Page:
Welcome to "Today's New Retirement"
Where your last day of work no longer means the beginning of your last phase of life.
As of July 1, 2013, you can defer drawing your OAS benefit until age 70, similar to the recent change to CPP. However, unlike CPP, you cannot take it earlier than age 65.
For each month you defer your OAS pension, it will increase by 0.6% or 7.2% per year. Total deferral to age 70 would be an increase of your OAS pension by 36%, indexed for life.
For the third quarter of 2015 the full OAS pension was $6,942.00 annually (indexed quarterly). If you wait until age 70 the pension would be $9,441.00 in today’s dollars. If you wait for one year (age 71) your OAS pension would increase 7.2% to $7,337.00 in today’s dollars.
The 2012 Federal Budget stated:
“The adjusted pension will be calculated on an actuarially neutral basis as is done with the CPP. This means that, on average, individuals will receive the same lifetime OAS pension whether they choose to take it up at the earliest age of eligibility or defer it to a later year.”
This means that if you live to age 82 you would receive approximately the same total OAS pension income, in today’s dollars, that you would receive at any start date from age 65 to age 70. You would receive fewer payments, but they would be for a higher amount. If you live past age 82, you would be ahead by starting at age 70. If you have poor health, the deferral choice may not be the right one for you.
When Bismark first introduced OAS pensions in Germany in 1889, pensions started at age 70, an age which only 3% – 4% of Germans at the time ever reached. When Canada’s OAS was introduced in 1952, pensions also began at age 70, when the average life expectancy in Canada was less than that. Currently, the eligibility age is 65 and the average life expectancy is approximately 82. This means that, on average, retirees collect OAS pension for 17 years.
Today many, if not most, 65 year olds are fit for work and many, including myself, want to continue working. For those working past age 65, many are losing some or all of their OAS benefit due to the OAS clawback. The clawback is a reduction in your OAS pension. Once your net income, in any year, exceeds the clawback limit ($72,809 for 2015), your OAS benefit will be reduced (clawed back), over the following year, by 15% of your net income that exceeds the OAS clawback limit. Capital gains also cause clawback of OAS. If you are planning to sell your business or trigger a large capital gain between ages 65-70, you may also want to defer your OAS benefit.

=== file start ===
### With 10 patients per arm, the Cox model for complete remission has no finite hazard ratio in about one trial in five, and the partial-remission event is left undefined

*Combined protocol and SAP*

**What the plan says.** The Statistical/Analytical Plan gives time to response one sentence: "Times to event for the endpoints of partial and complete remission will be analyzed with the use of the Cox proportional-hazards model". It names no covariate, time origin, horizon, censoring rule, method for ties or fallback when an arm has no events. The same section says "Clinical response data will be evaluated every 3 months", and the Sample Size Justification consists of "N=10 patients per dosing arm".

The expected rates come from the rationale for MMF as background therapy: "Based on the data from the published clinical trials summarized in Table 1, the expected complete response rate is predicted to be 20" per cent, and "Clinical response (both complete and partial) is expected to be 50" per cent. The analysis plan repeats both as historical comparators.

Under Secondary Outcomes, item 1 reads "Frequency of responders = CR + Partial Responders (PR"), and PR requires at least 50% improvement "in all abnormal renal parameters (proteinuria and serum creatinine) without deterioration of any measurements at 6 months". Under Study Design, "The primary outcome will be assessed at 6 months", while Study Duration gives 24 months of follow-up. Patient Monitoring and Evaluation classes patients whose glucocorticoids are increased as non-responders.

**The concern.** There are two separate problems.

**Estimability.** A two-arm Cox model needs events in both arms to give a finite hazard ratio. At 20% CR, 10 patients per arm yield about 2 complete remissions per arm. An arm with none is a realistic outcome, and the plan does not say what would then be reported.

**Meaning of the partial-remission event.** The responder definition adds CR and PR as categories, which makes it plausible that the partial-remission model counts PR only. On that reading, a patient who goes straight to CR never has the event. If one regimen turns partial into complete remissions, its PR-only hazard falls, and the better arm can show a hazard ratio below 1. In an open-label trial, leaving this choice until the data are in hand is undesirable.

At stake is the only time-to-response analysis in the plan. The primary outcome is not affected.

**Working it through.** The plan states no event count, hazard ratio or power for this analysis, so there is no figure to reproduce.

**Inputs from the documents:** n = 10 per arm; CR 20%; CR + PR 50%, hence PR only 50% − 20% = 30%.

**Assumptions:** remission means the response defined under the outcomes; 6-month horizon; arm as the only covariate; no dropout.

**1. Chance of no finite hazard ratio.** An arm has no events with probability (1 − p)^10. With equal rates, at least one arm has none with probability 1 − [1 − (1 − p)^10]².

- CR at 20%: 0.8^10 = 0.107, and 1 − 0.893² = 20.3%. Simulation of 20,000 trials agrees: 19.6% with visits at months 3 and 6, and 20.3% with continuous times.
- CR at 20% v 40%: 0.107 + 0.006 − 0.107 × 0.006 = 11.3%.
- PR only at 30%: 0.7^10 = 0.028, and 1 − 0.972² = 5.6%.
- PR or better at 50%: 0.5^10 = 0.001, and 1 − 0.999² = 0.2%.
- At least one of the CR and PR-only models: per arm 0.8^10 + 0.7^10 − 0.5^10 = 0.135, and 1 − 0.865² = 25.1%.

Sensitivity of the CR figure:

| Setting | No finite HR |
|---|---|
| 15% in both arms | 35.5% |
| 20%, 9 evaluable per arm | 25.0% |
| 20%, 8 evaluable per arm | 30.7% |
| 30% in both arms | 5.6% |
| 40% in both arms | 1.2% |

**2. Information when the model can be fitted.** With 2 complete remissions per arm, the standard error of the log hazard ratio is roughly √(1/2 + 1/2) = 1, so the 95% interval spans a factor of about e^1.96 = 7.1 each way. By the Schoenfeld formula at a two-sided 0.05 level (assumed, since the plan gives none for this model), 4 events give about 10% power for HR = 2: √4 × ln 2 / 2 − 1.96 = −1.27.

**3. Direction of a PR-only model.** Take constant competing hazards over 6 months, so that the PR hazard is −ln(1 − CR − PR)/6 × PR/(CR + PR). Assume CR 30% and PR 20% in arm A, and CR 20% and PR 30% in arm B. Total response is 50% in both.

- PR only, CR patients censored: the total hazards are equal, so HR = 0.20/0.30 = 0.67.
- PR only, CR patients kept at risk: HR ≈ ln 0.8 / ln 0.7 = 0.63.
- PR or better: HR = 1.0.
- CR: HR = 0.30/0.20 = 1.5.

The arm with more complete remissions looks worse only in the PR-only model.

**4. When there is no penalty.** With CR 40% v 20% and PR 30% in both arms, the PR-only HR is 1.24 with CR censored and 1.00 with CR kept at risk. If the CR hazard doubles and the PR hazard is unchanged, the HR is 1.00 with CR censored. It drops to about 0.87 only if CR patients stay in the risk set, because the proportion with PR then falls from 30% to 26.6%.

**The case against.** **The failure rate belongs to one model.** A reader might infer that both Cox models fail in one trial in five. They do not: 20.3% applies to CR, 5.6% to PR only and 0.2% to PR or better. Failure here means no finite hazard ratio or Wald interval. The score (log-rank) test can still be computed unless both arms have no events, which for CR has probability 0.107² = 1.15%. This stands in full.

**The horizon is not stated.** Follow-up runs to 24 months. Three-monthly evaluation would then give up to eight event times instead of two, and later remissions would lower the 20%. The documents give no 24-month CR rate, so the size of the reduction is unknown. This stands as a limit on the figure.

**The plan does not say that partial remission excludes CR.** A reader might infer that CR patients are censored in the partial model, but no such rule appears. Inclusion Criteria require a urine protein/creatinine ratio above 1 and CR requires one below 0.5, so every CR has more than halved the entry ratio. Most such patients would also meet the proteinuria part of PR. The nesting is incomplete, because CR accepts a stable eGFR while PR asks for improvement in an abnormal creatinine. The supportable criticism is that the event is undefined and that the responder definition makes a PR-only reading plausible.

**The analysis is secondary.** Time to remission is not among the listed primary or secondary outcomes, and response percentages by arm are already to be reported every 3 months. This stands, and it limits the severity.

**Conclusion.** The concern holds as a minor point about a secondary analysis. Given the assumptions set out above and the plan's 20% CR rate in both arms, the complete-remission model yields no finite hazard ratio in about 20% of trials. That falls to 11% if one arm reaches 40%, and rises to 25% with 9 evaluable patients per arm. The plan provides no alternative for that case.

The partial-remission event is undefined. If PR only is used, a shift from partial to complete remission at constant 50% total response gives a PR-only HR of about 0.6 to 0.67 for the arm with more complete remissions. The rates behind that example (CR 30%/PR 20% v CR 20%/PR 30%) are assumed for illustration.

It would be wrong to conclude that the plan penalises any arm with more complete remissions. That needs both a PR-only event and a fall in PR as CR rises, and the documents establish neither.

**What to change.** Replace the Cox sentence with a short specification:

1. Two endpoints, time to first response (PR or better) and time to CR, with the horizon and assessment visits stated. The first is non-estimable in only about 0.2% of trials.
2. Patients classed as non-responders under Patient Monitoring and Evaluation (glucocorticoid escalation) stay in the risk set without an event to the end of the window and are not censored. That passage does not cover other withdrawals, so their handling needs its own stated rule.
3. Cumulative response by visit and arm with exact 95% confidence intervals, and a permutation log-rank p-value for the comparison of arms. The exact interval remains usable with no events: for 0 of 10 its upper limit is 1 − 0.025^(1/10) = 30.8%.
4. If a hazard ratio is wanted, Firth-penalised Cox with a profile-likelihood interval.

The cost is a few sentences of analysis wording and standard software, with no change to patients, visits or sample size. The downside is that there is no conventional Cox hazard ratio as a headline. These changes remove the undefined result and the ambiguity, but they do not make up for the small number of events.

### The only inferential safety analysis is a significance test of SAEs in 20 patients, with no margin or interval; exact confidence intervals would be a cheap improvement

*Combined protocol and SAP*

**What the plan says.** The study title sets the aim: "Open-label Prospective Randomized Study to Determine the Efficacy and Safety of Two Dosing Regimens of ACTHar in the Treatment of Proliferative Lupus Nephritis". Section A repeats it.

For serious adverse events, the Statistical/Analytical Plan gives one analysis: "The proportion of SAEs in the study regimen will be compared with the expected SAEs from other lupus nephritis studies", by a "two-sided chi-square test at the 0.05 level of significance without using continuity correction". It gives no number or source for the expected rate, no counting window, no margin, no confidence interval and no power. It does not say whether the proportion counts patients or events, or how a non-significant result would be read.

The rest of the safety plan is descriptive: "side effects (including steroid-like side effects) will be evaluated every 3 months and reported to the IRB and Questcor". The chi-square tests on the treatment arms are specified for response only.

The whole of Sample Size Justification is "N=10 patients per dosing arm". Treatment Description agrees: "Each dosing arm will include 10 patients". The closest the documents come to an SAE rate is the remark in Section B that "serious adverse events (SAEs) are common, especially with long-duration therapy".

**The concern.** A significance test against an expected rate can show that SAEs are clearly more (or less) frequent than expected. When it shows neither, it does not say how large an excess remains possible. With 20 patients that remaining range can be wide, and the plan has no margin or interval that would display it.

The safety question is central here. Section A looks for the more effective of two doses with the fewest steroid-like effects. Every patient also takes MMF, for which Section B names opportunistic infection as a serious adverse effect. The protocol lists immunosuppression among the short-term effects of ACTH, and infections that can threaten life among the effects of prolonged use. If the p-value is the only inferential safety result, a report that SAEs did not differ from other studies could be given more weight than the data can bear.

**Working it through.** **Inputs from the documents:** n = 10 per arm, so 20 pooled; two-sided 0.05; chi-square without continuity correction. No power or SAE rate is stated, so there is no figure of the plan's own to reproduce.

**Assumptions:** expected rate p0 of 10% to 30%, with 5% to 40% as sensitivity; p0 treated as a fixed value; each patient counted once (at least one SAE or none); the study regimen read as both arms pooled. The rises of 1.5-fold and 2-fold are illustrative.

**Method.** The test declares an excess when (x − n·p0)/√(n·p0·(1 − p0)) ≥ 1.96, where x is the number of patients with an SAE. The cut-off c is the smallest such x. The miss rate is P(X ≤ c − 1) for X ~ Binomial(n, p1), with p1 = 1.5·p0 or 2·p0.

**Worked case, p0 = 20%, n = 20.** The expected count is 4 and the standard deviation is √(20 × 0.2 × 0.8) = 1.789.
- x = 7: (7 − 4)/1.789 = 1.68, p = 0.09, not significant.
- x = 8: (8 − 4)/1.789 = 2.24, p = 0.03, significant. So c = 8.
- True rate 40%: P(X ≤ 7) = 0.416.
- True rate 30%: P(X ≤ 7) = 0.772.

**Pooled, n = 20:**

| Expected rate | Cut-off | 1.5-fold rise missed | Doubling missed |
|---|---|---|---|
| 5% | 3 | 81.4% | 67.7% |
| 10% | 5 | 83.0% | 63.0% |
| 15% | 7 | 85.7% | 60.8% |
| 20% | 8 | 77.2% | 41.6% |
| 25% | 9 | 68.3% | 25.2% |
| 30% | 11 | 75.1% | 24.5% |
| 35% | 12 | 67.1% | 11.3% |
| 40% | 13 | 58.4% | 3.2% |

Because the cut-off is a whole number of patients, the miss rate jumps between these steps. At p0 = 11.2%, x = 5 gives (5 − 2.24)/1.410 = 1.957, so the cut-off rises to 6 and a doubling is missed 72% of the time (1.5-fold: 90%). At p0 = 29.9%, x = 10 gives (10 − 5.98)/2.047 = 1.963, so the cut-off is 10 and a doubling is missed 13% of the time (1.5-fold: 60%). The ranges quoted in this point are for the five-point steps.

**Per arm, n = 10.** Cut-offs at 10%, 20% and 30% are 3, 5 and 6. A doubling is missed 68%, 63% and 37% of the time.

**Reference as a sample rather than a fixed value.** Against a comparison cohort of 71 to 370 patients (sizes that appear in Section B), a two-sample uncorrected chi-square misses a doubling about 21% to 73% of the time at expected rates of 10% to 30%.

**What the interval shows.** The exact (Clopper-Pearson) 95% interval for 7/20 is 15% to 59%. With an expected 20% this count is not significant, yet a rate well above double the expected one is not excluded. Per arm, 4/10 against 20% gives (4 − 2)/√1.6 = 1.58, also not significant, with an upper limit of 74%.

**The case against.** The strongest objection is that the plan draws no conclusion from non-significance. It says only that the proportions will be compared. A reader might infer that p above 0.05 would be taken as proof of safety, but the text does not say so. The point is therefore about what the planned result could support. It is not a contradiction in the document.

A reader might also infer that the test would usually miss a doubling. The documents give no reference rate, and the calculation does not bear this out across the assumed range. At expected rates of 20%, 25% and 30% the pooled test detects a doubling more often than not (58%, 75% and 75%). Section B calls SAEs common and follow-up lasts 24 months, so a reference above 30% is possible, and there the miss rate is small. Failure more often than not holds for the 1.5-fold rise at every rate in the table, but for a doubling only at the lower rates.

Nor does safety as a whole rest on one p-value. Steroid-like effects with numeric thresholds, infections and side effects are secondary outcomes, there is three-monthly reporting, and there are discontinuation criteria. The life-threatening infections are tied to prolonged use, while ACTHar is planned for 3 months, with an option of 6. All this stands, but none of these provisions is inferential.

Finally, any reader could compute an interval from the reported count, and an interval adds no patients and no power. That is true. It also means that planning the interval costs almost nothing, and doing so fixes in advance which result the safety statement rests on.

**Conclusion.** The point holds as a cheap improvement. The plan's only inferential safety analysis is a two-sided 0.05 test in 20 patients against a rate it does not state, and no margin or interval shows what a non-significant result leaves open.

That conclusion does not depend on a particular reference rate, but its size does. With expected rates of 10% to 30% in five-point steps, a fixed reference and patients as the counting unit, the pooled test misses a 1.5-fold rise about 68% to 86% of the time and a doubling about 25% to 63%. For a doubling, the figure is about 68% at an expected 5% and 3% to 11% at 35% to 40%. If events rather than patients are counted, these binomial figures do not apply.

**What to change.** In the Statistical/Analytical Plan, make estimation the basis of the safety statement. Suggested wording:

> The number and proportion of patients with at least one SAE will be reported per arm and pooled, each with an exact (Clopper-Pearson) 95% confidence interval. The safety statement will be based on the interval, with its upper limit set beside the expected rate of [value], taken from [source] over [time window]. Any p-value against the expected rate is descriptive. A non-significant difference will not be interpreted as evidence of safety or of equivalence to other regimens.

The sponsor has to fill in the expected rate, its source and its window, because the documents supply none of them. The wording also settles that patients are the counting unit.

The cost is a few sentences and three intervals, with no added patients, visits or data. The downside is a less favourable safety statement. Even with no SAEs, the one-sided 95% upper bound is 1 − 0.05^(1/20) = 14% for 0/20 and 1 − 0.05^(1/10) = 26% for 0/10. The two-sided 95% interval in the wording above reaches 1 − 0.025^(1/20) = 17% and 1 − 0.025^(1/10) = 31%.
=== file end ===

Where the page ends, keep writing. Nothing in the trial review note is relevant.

Impact on your Retirement Income Plan
As you can see, these changes, combined with the CPP changes, can have a great impact on your retirement income plan. These are indexed pensions – something most of us do not have any more. Your CPP/OAS decisions can add up to significant dollars, and become a major part of your base retirement income. If you have a spouse there is an even greater impact, and much more flexibility in your income planning.
So how does this affect your retirement income planning? Obviously your answer must be customized to your specific situation, taking into account your retirement life plan. I offer a no cost, no obligation review. The goal for this visit is to help you to maximize your entitled government benefits for your future. Please contact my office to establish a mutually convenient time.
Disclaimer: The information in this article is derived from sources including the Canada Revenue Agency website. This material is provided for general information and is subject to change without notice. Every effort has been made to compile this material from reliable sources however no warranty can be made as to its accuracy or completeness. Before acting on any of the above, please make sure to see me for individual financial advice based on your personal circumstances.
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